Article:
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85 Cards in this Set

  • Front
  • Back
Ancient wildlife management peoples
-Fan Lee
More recent wildlife people yay
Aldo Leopold's 1933 pattern
1. restriction of hunting
2. predator control
3. reservation of gamelands
4. artificial replenishment (restocking, relocating)
5. environmental controls
JJ Hickey
-3 phases of wildlife conservation (awareness, action, rise of ecology)
JJ Hickey's awareness
-involved real or imagined catatrophes pertaining to wildlife
-identify the causes
JJ Hickey's "action"
1. prohibition
2. atonement
3. monasticism
4. education
5. control
6. subsidies
7. public ownership
8. free enterprise
9. science and research
-methods to make up for our mistakes
-e.g. artificial replenishment
-reserving lands
control (Hickey)
not just predators, but exotics, vermin, noxious weeds
subsidies (hickey)
structures supporting wildlife; bounties
public ownership (hickey)
for the public and wildlife good
free enterprise (hickey)
17th American Game Conference
-14-member committee produced American Game Policy
American Game Policy
-series of suggestions that serve as guideline for state/federal efforts to preserve, manage, and restore wildlife resources
1973 - American Game Policy
-Wildlife Management Institute revised 1930 policy statement
-published North American Wildlife Policy
Martin vs. Wadell
-New Jersey preventing harvest of clams
-people of N.J. rightful owners of wildlife
Geer vs. Connecticut
-regarded as cornerstone of state ownership of wildlife
-guy shooting birds and taking them out of state
-state could regulate interstate trade
-state laws could not violate federal laws
ultimate source of authority for governmental aactions
-U.S. Constitution
-both state and federal governments use Constitution in establishing laws that deal with wildlife
-states have authority over resident wildlife and abide by treaties made by federal government over migratory wildlife
Where does legal authority come from?
1. statutory law (laws enacted by Congress)
2. common law (body of court decisions)
3. case law (conflicts resolved in court become case law)
other legal authority for wildlife management comes from...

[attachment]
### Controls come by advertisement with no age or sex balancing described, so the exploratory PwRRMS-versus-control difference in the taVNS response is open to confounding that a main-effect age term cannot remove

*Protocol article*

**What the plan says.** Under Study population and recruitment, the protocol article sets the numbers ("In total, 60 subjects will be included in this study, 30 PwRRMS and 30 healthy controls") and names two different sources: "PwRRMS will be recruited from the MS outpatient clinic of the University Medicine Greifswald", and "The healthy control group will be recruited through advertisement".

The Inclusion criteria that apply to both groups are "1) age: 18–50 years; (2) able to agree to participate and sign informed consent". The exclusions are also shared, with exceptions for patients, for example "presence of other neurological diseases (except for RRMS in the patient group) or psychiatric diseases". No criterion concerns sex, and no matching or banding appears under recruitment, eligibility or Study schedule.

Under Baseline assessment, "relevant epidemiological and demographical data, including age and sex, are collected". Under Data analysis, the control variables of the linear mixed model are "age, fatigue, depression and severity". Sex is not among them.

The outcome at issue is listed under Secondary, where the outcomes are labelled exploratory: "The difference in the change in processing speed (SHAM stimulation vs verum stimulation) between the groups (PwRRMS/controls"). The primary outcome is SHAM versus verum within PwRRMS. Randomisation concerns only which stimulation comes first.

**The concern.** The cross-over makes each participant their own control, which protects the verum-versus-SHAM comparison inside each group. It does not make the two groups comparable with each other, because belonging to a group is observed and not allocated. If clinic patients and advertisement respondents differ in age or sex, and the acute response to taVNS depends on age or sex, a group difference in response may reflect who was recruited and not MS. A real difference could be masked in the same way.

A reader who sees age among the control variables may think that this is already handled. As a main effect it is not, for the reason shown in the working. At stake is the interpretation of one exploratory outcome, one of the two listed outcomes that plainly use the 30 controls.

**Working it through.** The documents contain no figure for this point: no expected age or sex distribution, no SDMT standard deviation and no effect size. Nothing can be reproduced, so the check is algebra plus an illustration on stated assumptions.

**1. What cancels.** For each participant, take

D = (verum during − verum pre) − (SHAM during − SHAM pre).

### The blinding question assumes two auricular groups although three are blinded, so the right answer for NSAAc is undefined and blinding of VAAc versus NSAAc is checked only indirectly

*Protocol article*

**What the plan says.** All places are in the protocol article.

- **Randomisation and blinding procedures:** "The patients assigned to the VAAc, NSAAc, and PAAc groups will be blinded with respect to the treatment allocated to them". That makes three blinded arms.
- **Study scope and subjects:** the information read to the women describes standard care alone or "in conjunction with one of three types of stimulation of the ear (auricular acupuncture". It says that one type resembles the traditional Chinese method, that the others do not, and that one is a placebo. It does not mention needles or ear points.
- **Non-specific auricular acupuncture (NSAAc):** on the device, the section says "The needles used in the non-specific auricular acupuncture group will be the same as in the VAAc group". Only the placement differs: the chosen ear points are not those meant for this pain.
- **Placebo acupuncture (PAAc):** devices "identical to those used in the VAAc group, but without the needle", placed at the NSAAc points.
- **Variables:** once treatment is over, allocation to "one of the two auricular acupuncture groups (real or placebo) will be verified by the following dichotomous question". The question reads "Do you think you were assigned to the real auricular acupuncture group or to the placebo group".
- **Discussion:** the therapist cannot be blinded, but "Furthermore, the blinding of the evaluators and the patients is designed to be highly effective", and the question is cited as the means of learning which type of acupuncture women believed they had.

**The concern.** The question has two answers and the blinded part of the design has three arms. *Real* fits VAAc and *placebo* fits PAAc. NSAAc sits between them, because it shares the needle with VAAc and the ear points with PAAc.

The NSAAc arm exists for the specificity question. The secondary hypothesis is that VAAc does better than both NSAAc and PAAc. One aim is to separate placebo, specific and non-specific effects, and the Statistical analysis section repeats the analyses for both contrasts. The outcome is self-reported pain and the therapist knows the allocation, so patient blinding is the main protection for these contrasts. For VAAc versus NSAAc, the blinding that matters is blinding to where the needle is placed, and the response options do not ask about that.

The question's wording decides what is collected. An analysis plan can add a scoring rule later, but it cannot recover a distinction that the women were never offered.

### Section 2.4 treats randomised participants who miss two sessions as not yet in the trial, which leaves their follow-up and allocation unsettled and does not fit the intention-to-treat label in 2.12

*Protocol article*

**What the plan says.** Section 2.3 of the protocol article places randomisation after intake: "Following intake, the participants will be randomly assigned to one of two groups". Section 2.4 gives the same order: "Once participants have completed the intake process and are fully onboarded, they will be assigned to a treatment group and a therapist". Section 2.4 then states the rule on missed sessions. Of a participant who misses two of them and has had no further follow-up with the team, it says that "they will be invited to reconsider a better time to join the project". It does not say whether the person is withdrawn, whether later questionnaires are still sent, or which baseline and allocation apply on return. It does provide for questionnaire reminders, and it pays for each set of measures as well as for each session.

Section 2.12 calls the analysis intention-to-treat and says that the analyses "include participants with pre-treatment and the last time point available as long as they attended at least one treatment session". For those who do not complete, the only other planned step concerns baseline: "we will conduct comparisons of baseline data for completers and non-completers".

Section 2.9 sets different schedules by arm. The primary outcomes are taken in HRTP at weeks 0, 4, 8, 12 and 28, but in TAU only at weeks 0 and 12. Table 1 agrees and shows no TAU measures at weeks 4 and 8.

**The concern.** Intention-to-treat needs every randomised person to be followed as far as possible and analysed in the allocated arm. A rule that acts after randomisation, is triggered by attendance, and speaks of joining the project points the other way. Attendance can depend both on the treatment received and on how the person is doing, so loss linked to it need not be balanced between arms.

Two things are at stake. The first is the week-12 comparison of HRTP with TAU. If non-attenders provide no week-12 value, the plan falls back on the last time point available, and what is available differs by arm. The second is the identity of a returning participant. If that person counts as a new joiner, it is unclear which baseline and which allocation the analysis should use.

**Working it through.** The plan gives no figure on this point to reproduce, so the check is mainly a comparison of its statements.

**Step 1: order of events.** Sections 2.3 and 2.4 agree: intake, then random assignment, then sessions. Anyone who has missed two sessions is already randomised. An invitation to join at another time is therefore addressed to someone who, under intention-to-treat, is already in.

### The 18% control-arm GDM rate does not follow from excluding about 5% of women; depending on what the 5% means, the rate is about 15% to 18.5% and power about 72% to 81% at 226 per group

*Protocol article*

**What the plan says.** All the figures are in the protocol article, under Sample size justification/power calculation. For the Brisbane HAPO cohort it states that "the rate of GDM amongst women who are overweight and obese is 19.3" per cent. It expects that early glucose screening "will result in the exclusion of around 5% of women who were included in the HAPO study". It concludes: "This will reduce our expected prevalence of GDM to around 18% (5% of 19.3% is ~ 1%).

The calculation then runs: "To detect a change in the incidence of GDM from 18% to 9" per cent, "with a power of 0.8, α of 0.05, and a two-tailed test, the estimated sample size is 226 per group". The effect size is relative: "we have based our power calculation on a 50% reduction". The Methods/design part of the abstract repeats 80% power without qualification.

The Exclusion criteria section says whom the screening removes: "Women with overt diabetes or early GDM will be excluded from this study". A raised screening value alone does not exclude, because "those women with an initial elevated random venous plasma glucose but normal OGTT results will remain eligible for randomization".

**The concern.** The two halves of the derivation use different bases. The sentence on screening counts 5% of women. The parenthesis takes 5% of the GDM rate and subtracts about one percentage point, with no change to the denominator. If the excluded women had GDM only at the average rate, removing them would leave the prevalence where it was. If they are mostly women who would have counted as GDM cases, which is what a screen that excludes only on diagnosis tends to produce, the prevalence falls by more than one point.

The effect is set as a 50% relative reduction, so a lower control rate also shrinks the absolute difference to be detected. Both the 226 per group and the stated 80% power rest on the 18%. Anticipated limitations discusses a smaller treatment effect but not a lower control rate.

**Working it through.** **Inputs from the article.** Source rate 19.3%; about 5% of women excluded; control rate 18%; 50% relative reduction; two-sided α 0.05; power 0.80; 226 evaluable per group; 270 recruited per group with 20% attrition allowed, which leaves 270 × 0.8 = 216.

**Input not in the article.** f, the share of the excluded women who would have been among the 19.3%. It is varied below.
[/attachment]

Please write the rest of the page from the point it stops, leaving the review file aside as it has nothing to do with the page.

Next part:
-zoning and easements enacted by Congress
-legislature must also appropriate money, not always done to sufficient level to meet needs
Convention for the protection of Migratory Birds
-1916 with Canada (U.K.)
-1918 Migratory Bird Treaty Act mandated enforcement of 1916 treaty
other treaties for migratory wildlife
-1936 - Mexico
-1972 - Japan
-1978 - Soviet Union
International Whaling Commission
-convention on international trade in endangered species of fauna and flora
-passed 1975 in Washington D.C.
-world's largest treaty (176 countries)
-dividies listed species into appendices
-Appendix I
-threatened and endangered, not necessarily on U.S. list
-need permits from export and import countries
-no commercial trade, only scientific work
-1000 + species
Appendix II
-not threatened or endangered, but still concern
-still need permits for exporting country
-likely to be T & E, if trade no strictly regulated
-trade allowed but monitored
Appendix III
-species commonly traded
-still need export permit
-listed by individual countries to reinforce domestic conservation measures
Lacy Act
-prohibited interstate transportation of wildlife killed in violation of state law
-allows state to prohibit export of game lawfully killed
-allows states to regulate importation of wildlife
Black Bass Act
-provides same capabilities to states for fish, as Lacy Act
Who owns habitat?
-western states - Forest Service, BLM
-Texas - large landowners
1907 - Teddy Roosevelt
-set aside 43 million acres of undeeded western land as forest reserves by executive order